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'Sourire aux Anges' by Jean-Baptiste Janisset at Chiffonnier, Dijon

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Like an initiation rite, Jean-Baptiste Janisset’s early works look premonitory: they harbored the seeds of what now flourishes in his practice. Back then established in Nantes, a city which reputation was tarnished by slave trade, he stole a lion ornament from a police station and brought it to Senegal. Following the symbolic logic of restitution of a stolen heritage, it was the form of the object that prompted him to organize an ancestral ceremony, today restaged in the exhibition, around this gaïndé [lion] cast. Jean-Baptiste Janisset’s intervention is minimal: often, his gestures are mere pretexts to share know-hows and highlight customs.

Janisset plays his score in minor mode. With humility, he turns to the land, seeks the guidance of spirits and follows the advices of local priests. He assumes –we are tempted to say “accepts”- his role as a mediator. Unsurprisingly, Hermes is therefore the guardian figure of his exhibition “Sourire aux anges”, messenger of the Greek gods and only one allowed to travel between worlds. With a respect that prevents anyone from taking his intention lightly, Jean-Baptiste Janisset quietly works on reinstating the balance between forces. While bringing unknown rites to the attention of his native country, he also offers sculptures, sacrifices and in-kind gifts to the lands he explores.

The artist thus gives shape to a spirituality grounded in a concrete materiality. Far away from a fake ideal of purity, his practices part from the dualistic views dictated by habits or right-thinking. Here we might recall that money is like any other flow of energy, that votive ceremonies often involve intoxication, and that ritual animal sacrifices feed entire villages. Hybrid carcasses of beef and she-camel bone casts the artist has offered during pilgrimages of the Grand Magal of Touba hang in the middle of the scenography. Not macabre in the least, these memorial sculptures strangely allude to tree trunks, as if to recall that they were once origin of life.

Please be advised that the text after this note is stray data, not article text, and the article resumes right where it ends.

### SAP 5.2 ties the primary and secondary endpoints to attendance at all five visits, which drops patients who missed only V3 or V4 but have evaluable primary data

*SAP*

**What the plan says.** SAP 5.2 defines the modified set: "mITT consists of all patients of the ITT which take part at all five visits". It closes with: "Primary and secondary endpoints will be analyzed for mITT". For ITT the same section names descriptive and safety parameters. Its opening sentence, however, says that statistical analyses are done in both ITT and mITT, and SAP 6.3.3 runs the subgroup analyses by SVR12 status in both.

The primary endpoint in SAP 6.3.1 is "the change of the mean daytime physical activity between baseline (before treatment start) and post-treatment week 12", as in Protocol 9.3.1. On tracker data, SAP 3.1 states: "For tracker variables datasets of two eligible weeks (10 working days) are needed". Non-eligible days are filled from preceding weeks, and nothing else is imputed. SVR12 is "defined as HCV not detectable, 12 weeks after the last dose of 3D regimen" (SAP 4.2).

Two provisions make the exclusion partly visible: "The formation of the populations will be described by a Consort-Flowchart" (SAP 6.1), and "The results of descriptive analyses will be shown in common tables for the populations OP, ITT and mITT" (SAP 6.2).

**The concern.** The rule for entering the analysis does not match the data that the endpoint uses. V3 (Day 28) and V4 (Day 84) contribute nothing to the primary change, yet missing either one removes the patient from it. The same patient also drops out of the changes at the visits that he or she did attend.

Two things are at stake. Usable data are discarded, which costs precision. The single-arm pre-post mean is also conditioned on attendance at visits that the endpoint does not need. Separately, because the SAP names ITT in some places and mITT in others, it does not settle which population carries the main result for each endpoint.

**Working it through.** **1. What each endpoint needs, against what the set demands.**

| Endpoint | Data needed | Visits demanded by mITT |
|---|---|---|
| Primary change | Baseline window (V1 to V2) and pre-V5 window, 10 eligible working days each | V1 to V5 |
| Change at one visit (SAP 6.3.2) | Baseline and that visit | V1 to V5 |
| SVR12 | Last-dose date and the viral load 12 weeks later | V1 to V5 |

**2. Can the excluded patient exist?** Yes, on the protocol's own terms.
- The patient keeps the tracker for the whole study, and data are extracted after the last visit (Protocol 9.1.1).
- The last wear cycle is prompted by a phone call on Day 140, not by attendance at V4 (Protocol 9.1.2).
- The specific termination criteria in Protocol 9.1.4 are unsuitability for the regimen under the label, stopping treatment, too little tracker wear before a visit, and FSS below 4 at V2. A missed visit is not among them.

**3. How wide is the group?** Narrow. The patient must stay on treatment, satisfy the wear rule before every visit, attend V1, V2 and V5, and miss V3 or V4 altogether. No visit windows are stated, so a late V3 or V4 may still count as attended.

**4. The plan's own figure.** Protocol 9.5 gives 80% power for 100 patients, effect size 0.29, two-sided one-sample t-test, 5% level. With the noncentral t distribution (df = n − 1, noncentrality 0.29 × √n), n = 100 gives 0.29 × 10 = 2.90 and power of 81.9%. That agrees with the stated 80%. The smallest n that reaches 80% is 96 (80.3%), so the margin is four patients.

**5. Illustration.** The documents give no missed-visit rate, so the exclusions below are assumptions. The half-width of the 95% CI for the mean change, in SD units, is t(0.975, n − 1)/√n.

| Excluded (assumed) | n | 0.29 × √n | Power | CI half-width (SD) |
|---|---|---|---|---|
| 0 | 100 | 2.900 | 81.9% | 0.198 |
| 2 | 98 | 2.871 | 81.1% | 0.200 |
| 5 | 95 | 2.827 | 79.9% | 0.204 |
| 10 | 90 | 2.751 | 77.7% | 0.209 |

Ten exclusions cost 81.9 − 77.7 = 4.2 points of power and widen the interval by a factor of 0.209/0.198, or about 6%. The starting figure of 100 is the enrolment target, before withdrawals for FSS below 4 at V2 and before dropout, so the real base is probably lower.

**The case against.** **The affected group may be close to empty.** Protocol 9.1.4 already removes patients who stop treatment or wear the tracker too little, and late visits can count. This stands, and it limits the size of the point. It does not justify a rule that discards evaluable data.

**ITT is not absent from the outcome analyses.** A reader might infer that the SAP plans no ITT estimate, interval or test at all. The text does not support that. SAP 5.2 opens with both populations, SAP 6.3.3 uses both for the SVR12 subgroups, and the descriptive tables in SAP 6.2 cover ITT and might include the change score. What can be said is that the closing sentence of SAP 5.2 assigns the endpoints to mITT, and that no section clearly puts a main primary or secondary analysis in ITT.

Once again, Jean-Baptiste Janisset’s practice is characterized by fluidity and circulation of forms, and between forms. The exhibition is marked by his circumambulations around mausoleums of saint like Ibrahima Fall or Rita of Cascia - whose cast representations overlook “Sourire aux anges”. From this eclectic blend of references and cults emerges the power of collective gathering, of the ritual that connects people. The nearly monochromatic quality of his installation communicates a feeling of unity that invites the viewer to ponder over the concept of primordial tradition. The way in which similar forms travel through time and customs seem to be proof of it – like the interlacing of Hermes caduceus we find unchanged in the Hindu’s nadis, men’s main energy channels. What if all the initiatory paths led to one syncretic unity? Jean-Baptiste Janisset seems to follow the path of the modern man, both uprooted and surrounded by the “terrible ravages”1 of industry on landscapes. Cut from his memory and the meaning of these symbols, he goes in places where roots have been nurtured. With this renewed consciousness, a return home then might be possible. “Sourire aux anges” bears witness of this backward journey: chimney casts typical of the South of France, representations of angels and saints from the catholic tradition, appropriation of children little houses from the consumerist religion… One more step before beginning the techouva: a necessary look inward, into one’s divine inner space.

Jean-Baptiste Janisset plays the alchemist on a number of counts. His abundant use of lead, a material that is supposedly mutated in gold, captures the artist’s transformative process. But it is the other aspect of alchemy that here matters: the search for medicinal life elixirs. It is as if his works sought to heal a society sick from industrialization and breaking with its mystical narrative. With love, and guided by his Table d’orientation de la Paix [toposcope of peace] Jean-Baptiste calls for a celebration of life in its many forms. By doing so, he reminds us that new times often bring forth syncretic cultural melting pots in order to create a more inclusive future.

— Charlotte Cosson & Emmanuelle Luciani

6.12.19 — 4.1.20

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